Arts, Culture & Media

The resurgence of stilt dancing in Spain

Twenty-five-year-old local Pablo Gonzalo: "Here in Anguiano, you start wearing stilts when you're just a little kid. You put them on and off you go... running around and throwing yourself off of anything you can."

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That's in essence what Gonzalo and seven other stilt dancers are about to do. But first the entire village gathers at the church to carry the effigy of Saint Mary Magdalene two miles up the mountain to a small stone chapel.

Hadden: Here the saint will spend the winter. When its time to plant next year's bean crop, the Anguianos will bring her back to town. The turn out this year is bigger than anyone can remember. Anguiano's bean farmers are already hurting ...as are small farmers across Europe. And there's worry that if the global economy sours further, and government tax revenues fall,farm subsidies might dry up.

Back in town the stilt dancers prepare to sacrifice themselves to Mary Magdalene, in return for a bountiful harvest. They're poised at the top of a long, steep cobblestone lane. If this were a ski slope we'd be talking 'for experts only.'

The dancers begin to whirl in place like dervishes. Waiting his turn, Pablo Gonzalo admits to a case of the nerves.

Gonzalo: "Some of us make it down okay, others wipe out. We have people lining the sides to break our fall but still. You don't know if your stilts are going to betray you. I get the butterflies."

Then, one by one, they stilt dancers twirl down the hill. The people lining the steep descent push themselves against the walls to keep from being run over. At the bottom the dancers hurl themselves down a staircase and into the waiting arms of fellow villagers. When its over a fellow dancer Antonio says the experience is out of body…like communing directly with God.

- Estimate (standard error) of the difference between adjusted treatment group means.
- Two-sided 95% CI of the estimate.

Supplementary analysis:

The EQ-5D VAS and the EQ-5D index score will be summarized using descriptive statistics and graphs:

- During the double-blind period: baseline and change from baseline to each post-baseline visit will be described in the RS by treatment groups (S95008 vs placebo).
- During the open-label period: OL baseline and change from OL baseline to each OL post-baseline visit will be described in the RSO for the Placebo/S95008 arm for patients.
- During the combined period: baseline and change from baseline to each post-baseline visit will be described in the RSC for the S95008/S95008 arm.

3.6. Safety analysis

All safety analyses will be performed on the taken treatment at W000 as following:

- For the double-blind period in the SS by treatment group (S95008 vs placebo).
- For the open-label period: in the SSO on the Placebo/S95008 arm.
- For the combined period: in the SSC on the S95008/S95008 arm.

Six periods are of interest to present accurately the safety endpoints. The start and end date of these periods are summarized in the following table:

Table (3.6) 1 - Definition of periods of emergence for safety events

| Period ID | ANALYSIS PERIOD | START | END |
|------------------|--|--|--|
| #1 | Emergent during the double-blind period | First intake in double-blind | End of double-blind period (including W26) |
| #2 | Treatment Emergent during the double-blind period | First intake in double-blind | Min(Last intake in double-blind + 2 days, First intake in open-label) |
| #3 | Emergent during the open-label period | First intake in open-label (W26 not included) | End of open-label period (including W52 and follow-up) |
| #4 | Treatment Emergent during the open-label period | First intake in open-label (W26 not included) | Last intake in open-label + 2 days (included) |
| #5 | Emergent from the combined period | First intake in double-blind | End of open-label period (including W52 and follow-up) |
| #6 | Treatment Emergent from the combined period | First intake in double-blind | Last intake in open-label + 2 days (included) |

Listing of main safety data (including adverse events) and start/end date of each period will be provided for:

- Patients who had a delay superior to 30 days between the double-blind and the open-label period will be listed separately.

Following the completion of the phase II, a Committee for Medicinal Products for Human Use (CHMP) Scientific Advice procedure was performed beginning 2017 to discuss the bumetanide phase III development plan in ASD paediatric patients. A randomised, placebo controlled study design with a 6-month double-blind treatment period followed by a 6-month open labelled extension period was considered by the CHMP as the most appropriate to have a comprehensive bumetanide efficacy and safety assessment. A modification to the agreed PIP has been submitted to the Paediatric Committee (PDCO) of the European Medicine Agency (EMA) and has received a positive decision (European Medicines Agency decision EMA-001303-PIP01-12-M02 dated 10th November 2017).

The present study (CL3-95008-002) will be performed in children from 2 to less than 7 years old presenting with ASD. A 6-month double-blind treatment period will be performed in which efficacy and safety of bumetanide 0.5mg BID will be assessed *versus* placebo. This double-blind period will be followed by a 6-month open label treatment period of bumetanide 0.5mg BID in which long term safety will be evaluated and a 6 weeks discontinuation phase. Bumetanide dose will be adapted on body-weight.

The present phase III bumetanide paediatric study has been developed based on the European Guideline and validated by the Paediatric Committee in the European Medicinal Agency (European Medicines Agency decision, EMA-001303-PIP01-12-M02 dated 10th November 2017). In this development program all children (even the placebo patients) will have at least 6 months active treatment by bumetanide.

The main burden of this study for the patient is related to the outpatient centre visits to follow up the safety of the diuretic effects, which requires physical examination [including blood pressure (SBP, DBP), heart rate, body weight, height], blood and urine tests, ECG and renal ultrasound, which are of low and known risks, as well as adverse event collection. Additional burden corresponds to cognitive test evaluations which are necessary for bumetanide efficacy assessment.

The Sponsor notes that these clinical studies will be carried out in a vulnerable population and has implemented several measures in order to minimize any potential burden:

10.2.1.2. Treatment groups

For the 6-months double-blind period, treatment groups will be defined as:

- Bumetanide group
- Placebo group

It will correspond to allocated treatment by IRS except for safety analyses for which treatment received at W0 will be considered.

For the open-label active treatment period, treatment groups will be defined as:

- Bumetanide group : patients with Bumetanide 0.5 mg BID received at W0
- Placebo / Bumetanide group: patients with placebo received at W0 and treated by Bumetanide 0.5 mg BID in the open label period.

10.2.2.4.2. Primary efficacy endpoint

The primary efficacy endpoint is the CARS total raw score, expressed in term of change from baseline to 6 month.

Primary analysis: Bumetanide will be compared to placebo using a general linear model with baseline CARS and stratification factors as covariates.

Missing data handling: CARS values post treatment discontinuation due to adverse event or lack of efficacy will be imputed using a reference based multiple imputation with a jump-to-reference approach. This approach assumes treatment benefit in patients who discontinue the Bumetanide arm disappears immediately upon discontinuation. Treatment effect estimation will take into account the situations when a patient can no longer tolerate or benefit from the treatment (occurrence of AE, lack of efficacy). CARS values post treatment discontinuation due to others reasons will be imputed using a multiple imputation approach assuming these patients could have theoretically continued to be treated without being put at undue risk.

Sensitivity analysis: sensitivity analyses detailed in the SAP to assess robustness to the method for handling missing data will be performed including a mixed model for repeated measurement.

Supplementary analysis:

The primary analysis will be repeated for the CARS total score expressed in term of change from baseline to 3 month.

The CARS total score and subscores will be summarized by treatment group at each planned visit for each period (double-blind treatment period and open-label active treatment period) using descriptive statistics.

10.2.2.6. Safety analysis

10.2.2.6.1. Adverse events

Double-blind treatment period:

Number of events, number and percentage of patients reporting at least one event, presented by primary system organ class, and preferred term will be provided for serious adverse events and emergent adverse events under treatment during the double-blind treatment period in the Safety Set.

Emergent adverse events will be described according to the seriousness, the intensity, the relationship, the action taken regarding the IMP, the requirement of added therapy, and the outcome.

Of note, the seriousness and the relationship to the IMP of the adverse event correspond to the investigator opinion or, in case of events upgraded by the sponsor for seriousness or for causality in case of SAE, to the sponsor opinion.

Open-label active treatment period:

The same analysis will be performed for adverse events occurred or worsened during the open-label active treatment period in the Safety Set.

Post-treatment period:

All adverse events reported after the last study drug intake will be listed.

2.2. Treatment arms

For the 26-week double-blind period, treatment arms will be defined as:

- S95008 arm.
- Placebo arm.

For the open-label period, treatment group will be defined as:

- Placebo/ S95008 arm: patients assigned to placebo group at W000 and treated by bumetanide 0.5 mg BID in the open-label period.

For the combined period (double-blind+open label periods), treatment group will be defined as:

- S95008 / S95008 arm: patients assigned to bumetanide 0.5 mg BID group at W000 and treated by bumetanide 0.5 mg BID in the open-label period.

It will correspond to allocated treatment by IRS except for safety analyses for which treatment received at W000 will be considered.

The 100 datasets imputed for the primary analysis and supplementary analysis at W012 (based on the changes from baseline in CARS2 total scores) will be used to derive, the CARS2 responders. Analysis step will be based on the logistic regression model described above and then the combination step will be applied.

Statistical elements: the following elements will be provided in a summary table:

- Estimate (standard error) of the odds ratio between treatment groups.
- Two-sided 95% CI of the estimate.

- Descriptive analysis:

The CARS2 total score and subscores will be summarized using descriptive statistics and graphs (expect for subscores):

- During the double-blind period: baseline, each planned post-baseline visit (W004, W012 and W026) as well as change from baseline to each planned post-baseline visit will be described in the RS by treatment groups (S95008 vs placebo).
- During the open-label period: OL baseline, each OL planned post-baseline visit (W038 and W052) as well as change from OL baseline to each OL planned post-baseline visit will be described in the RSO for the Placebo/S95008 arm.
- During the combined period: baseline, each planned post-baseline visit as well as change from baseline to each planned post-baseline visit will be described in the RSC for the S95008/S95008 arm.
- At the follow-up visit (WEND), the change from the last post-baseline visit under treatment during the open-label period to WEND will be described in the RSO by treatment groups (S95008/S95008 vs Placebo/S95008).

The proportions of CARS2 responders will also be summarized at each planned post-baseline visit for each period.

Antonio: "You just lose yourself. Some us do it because of our devotion to the saint, others because its fun and a tradition. And we have to keep it alive."

Like many rituals, the roots of the stilt dancing harkens back to something more practical. Keeping your shoes clean. The town is on a steep slope, points out Manolo, the owner of a local bar.

Manolo: "For centuries there was no pavement in town. So when it rained the stone lanes would fill up with mud from the mountain. The only way to get around was on stilts."

Today most of the streets are paved. There are storm drains. But with the global economy mired in the financial mud the Anguianos keep their stilts...and their saint...at the ready.

PRI's "The World" is a one-hour, weekday radio news magazine offering a mix of news, features, interviews, and music from around the globe. "The World" is a co-production of the BBC World Service, PRI and WGBH Boston.

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